There are at the moment a number of exaggerated, even breathless comparisons between President Obama's Benghazi/IRS/Associated Press controversies and President Nixon's Watergate scandal in 1973.
Part of that narrative is driven by the fact that the media like to associate controversies with anniversaries. Part is driven by partisan politics. And part is driven by overreach, presidential politics, incompetence, targeted "justice," and a seeming cover-up by certain people within our government.
Will these controversies rise to the level of Watergate with regard to media interest and the media vilification of a White House and a president? Not even close.
As a former high-level Democrat who prefers to remain anonymous recently told me, "While these issues are bad and getting worse by the day, Obama still has an ace in the hole. The majority of the mainstream media does not want to see him fail and especially does not want to see him compared to 'Tricky Dick.' "
Much of the left-leaning media feels temporarily exposed on these issues -- and maybe played for chumps by the Obama White House with regard to Benghazi -- and therefore feel they have no option but to cover the controversies closely for a short time to "prove" they are unbiased and doing their jobs.
In a very real way, famed Watergate and Washington Post reporter Bob Woodward just put his profession on the spot when he said in part on the MSNBC program "Morning Joe": "... You were talking earlier about kind of dismissing the Benghazi issue as one that's just political and the president recently said it's a sideshow. But if you read through all these emails, you see that everyone in the government is saying, 'Oh, let's not tell the public that terrorists were involved, people connected to al Qaeda. ... Oh, let's not let these things out.'
"And I have to go back 40 years to Watergate when Nixon put out his edited transcripts to the conversations, and he personally went through them and said, 'Oh, let's not tell this, let's not show this.' I would not dismiss Benghazi. It's a very serious issue. As people keep saying, four people were killed. ..."
The news media and they alone have the real power to hold people accountable and to get to the bottom of these very troubling controversies. How? By simply and ethically doing their job.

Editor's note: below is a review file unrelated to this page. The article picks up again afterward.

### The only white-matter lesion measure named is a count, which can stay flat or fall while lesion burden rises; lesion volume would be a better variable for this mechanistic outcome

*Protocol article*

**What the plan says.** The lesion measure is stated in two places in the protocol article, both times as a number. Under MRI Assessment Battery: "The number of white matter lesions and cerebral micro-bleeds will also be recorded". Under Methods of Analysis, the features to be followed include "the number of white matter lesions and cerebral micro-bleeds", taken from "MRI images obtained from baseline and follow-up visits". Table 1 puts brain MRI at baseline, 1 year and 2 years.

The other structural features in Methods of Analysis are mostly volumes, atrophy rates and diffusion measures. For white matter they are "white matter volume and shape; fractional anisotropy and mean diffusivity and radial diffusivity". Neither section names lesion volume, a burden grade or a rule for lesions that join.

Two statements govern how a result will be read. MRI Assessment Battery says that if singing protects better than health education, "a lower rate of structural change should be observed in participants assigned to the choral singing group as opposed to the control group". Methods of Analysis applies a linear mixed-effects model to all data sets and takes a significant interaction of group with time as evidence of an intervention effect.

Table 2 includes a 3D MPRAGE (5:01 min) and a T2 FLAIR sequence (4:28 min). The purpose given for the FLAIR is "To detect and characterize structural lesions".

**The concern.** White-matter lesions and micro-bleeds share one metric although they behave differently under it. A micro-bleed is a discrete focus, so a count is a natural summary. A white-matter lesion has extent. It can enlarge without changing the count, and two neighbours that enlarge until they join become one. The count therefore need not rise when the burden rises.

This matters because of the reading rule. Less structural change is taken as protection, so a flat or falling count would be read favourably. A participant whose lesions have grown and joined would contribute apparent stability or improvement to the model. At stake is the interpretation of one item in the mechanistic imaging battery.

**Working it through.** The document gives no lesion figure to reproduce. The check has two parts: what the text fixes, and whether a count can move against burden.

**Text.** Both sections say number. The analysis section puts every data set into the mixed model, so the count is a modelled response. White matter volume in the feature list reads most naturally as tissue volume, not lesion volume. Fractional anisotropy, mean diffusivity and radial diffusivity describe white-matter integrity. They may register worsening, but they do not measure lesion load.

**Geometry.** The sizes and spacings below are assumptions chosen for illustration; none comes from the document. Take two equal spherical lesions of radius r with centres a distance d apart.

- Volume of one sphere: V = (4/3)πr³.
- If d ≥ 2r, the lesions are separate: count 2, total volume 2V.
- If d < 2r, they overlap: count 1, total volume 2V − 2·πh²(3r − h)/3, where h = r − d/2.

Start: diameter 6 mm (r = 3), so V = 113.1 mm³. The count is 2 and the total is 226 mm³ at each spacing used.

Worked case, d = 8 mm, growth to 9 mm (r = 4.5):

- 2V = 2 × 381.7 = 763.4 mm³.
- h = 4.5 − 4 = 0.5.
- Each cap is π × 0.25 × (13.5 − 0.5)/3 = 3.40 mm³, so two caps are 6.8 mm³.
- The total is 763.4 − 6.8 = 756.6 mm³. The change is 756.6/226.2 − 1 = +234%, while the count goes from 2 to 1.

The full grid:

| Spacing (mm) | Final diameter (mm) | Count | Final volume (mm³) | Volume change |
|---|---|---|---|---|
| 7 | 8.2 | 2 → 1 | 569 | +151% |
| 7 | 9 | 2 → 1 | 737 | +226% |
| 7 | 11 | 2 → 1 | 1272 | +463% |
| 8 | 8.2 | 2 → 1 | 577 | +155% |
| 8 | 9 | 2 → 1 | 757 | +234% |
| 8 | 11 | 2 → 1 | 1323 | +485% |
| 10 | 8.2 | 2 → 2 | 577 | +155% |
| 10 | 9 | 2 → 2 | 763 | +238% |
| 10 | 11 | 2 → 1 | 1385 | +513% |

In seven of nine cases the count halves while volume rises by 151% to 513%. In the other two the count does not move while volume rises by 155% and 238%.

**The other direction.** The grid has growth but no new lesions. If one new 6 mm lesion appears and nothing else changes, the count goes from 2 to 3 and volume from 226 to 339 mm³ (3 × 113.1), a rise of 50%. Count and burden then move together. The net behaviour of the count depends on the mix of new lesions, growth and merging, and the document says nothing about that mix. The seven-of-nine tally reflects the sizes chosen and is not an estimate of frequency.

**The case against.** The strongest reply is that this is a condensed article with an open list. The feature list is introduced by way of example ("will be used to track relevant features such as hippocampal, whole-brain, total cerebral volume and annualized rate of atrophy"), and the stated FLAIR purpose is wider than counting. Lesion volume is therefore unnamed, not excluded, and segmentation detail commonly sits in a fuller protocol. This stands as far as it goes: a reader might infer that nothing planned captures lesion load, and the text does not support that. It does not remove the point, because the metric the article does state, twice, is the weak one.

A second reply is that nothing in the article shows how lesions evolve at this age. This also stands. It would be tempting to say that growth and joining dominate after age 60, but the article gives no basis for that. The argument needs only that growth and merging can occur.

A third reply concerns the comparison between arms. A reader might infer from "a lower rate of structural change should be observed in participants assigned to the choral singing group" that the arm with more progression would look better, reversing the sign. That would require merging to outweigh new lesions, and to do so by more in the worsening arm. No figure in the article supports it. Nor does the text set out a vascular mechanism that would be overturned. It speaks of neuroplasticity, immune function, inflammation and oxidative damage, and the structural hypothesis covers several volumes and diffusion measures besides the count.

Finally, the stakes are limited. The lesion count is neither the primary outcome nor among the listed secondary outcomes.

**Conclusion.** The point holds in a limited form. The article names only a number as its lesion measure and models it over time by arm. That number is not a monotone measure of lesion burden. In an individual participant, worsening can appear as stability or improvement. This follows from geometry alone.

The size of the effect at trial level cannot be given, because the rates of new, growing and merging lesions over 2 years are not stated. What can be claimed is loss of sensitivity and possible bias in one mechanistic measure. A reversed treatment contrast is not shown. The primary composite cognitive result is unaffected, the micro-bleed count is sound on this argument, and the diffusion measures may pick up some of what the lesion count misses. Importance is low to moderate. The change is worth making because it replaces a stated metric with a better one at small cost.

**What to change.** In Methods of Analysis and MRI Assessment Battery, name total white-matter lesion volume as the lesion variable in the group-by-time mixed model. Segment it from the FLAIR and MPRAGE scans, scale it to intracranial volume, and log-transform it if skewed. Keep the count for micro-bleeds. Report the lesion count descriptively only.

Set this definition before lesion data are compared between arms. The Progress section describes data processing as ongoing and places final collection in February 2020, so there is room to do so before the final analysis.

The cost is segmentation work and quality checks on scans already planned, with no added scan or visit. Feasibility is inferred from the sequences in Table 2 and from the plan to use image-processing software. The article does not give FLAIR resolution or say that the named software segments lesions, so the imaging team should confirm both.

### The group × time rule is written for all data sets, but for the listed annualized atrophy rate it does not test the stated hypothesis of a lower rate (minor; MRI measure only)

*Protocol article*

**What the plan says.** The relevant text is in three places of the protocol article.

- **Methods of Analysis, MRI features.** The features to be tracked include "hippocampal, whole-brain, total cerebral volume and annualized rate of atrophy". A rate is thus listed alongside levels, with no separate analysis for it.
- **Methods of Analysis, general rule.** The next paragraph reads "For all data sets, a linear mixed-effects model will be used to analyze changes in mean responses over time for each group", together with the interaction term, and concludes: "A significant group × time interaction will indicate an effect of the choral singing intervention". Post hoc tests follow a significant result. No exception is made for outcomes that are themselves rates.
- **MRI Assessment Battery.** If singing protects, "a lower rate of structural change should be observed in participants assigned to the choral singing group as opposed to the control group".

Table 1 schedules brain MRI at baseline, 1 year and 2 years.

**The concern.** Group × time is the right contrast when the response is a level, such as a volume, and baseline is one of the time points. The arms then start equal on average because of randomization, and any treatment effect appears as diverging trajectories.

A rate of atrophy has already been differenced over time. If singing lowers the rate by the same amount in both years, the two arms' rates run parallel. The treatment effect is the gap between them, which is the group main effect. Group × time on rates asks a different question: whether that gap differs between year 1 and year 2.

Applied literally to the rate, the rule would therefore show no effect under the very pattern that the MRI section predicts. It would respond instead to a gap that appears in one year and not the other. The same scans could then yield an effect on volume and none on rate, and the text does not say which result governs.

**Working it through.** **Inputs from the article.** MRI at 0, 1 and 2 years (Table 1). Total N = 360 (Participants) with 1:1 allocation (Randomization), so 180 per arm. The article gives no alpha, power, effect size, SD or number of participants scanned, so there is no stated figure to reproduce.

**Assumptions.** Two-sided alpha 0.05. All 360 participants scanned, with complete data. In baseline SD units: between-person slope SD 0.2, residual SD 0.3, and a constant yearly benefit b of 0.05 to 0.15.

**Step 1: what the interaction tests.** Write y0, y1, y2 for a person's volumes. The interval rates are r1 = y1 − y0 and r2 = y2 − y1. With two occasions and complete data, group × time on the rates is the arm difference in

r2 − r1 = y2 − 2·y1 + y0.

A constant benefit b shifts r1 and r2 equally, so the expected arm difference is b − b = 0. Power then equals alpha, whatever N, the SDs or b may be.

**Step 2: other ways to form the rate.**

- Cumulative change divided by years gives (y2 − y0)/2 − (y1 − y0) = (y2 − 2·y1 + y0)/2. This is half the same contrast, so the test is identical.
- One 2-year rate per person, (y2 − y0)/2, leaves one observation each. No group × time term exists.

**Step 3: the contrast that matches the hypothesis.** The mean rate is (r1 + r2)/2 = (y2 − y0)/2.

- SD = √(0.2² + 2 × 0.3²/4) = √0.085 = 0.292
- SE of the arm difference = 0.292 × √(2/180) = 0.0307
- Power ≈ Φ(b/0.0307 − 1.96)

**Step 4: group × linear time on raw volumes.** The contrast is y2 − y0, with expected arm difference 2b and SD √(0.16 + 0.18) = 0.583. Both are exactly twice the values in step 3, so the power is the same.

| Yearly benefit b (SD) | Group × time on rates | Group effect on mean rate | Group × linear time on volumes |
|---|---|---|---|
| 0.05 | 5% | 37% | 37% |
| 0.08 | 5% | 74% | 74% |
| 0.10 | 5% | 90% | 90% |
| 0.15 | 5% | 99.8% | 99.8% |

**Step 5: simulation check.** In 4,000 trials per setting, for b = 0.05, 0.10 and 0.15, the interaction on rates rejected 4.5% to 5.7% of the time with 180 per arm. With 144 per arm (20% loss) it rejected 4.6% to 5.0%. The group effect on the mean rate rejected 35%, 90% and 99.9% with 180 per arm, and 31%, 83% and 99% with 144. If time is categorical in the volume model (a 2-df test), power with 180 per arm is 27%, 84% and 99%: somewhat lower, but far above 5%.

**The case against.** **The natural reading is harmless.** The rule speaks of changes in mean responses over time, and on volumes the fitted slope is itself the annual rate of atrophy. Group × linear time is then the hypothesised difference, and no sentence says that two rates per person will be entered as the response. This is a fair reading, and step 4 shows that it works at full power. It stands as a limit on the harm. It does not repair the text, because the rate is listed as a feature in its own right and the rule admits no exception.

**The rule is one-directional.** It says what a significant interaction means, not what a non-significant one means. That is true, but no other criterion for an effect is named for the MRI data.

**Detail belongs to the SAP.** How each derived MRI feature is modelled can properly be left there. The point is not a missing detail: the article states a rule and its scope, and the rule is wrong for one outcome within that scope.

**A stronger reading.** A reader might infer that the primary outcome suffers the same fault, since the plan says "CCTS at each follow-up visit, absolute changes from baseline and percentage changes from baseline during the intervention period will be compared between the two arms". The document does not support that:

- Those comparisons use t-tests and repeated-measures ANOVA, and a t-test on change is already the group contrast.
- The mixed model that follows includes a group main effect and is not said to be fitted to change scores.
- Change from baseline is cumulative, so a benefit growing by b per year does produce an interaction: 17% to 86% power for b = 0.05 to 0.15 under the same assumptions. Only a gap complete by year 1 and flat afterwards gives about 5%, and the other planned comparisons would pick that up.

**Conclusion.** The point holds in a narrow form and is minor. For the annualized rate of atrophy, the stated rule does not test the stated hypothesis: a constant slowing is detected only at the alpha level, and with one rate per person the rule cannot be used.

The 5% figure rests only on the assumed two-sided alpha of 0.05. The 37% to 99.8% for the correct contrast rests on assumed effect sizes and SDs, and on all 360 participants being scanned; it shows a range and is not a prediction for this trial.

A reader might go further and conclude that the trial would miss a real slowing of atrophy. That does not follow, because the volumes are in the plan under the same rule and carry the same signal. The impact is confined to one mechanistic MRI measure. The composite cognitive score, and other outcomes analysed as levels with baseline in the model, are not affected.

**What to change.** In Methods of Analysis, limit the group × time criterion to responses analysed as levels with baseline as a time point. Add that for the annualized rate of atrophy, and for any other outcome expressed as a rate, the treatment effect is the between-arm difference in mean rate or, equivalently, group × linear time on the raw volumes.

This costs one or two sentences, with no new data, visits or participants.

To do so, journalists need only stop carrying water for the Democrats and the Obama White House and start asking the obvious questions until they get to the complete truth.
As for the tragedy that is Benghazi, highly respected former NBC News anchor Tom Brokaw may have said it best, also on "Morning Joe" last week:
"You cannot explain away [U.N. Ambassador] Susan Rice's performance on those Sunday talk shows in which she said it was not a terrorist attack and grew out of a domestic demonstration of some kind, she completely underplayed it and rewrote the script and I think we deserve to know who it is. ...
"We have not had an adequate notice from the White House or anybody in the administration as to why she was allowed to say what she did. ... But nonetheless she went on all of those shows in a very emphatic way and said it was not a terrorist attack and this grew out of a demonstration that it was spontaneous and that turned out to be not so true whatsoever."
Forty years ago, Woodward and Brokaw were all over Watergate and helped splash it on our front pages and bring it into our living rooms for months on end. Today, both journalists are waving red flags with regard to the Obama administration's role in at least Benghazi.
Who among their professional colleagues will follow their lead and track down and follow every fact to its natural conclusion? Sadly, not nearly enough.
Douglas MacKinnon is a former White House and Pentagon official and author of the memoir "Rolling Pennies in the Dark," (Simon & Schuster, 2012).